On Friday, Eastern Gateway Community College (EGCC) filed a complaint against the U.S Department of Education (ED) regarding the Free College Benefit program.

This complaint hopes to bring clarification for over thirty-one thousand students awaiting answers regarding future semesters at EGCC, with the Spring 2023 semester opening enrollment in October.

“While we have tried to engage with the agency on their allegations and directive to cease offering the Free College Benefit Program, they have not responded to our questions, have not commented on our proposed modifications, have not released the program review on which their enforcement actions are based, and have not permitted us to take advantage of the administrative appeals process. In order to preserve access to education for our students, we had to take this legal action. We are optimistic that the court will agree that there is a better and more equitable way to address the concerns expressed by ED officials and help us maintain access to higher education for our students,” stated College President Michael Geoghegan.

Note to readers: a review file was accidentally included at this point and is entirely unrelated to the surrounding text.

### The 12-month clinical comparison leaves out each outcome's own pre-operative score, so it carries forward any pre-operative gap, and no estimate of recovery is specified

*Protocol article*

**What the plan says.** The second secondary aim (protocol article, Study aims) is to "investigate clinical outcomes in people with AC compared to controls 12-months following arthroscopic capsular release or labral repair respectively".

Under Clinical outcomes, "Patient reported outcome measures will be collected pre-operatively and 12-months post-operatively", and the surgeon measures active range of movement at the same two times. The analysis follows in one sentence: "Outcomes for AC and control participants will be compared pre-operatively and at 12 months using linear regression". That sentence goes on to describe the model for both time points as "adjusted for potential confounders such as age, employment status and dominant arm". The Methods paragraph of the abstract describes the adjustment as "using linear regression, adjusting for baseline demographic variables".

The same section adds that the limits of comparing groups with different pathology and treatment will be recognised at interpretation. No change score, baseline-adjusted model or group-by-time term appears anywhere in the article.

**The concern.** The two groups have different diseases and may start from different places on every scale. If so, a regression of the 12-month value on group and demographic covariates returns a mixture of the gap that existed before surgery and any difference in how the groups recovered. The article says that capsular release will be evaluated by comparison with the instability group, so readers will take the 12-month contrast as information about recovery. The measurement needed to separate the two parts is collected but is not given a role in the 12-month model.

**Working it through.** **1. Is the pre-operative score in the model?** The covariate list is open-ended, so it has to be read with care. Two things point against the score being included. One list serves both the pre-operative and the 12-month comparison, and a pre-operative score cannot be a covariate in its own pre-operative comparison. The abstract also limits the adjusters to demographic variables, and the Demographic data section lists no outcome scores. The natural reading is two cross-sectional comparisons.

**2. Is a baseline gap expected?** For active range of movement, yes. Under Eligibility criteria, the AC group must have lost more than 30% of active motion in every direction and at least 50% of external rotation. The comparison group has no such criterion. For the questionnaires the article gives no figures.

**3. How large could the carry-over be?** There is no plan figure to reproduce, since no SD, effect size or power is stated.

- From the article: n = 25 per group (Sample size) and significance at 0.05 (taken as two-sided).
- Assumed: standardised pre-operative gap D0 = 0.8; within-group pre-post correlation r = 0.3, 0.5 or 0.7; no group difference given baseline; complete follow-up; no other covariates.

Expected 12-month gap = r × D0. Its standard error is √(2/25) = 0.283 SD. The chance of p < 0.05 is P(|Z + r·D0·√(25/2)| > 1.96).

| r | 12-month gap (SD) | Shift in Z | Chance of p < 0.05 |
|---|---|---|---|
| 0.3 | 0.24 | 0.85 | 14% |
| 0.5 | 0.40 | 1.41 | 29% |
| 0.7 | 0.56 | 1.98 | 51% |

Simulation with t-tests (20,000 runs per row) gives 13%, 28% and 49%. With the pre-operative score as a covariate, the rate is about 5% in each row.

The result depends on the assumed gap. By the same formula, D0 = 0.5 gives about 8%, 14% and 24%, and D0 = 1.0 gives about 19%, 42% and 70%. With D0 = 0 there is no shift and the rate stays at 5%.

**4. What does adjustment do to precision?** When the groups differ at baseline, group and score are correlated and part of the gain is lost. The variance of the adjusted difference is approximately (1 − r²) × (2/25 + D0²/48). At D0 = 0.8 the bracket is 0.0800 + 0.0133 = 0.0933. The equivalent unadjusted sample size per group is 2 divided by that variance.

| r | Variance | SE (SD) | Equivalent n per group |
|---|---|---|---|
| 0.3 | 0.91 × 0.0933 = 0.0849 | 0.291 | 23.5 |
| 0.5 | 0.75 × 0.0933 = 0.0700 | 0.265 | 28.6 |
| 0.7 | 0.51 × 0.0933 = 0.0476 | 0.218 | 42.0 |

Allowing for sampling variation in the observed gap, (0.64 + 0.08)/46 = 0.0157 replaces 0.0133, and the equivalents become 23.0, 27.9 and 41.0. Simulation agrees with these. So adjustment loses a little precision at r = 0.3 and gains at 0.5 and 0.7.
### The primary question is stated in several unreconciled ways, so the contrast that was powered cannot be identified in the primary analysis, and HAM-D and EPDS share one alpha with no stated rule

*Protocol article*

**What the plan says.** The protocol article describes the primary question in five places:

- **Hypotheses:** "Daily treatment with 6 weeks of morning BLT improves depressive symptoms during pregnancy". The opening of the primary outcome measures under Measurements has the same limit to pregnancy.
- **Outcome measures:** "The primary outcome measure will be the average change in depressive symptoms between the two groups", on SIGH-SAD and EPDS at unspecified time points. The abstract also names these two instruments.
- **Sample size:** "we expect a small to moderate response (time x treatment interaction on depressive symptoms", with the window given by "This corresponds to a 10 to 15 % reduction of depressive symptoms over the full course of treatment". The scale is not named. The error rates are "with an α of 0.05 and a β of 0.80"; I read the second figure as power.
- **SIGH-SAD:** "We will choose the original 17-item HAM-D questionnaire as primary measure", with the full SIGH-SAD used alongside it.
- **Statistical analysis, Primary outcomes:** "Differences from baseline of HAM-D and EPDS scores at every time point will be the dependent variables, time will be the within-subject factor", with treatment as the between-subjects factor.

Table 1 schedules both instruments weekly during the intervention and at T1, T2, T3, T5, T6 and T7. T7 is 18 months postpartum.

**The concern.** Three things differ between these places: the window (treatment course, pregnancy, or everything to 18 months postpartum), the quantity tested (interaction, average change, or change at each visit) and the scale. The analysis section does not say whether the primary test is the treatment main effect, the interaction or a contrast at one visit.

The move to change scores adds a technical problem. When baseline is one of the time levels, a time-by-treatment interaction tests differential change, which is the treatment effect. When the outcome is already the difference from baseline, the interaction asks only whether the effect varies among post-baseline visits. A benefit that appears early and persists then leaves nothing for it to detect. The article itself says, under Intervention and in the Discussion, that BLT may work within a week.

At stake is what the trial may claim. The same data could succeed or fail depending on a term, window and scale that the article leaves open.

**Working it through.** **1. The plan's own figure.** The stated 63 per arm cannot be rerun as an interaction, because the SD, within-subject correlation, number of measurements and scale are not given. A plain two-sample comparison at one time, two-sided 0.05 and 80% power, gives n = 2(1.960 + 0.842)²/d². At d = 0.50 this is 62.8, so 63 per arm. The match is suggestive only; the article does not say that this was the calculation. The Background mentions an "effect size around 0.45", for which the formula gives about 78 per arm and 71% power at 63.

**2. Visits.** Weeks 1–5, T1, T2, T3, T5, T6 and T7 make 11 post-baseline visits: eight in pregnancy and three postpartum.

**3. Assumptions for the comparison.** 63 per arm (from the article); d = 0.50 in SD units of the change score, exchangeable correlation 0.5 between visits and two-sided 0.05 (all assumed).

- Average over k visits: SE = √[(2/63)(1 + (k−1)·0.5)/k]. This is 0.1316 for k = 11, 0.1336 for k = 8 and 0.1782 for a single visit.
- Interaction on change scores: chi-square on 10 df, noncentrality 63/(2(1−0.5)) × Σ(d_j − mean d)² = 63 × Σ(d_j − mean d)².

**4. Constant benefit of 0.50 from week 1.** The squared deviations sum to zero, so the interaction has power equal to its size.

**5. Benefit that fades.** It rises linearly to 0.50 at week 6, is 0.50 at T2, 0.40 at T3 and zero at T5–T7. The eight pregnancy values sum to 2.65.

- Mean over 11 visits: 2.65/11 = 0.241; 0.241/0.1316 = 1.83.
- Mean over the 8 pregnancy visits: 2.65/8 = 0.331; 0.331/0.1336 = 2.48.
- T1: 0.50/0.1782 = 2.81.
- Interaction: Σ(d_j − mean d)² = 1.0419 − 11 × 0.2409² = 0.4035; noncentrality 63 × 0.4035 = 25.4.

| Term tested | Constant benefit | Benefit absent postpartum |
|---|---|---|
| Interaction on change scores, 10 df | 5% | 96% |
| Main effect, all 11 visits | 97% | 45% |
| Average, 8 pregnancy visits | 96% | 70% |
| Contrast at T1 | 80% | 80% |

Eastern Gateway students received the news that the Free College Benefit program, which has been operating for seven years, was not allowed to enroll new students into the program and that current students were able to currently be registered for the Fall semester. Eastern Gateway acknowledges this has been highly disruptive for students planning their degree programs, whose average age is 34 years old, working full time, and raising families while pursuing a degree.

The college also employs hundreds of employees in an economically distressed area of the state. College leaders say they are committed to opening a two-way relationship with federal and state agencies to resolve any outstanding issues to provide continuity and clarity for students.

“Our students are often first-generation college students, trying to better their lives by earning an associate degree. They are going to school to be nurses, social workers, paralegals, and accountants to better our communities. They deserve clear communication, and we will continue to advocate for their futures. We seek to provide answers that will allow our students to focus on their studies,” explained Geoghegan.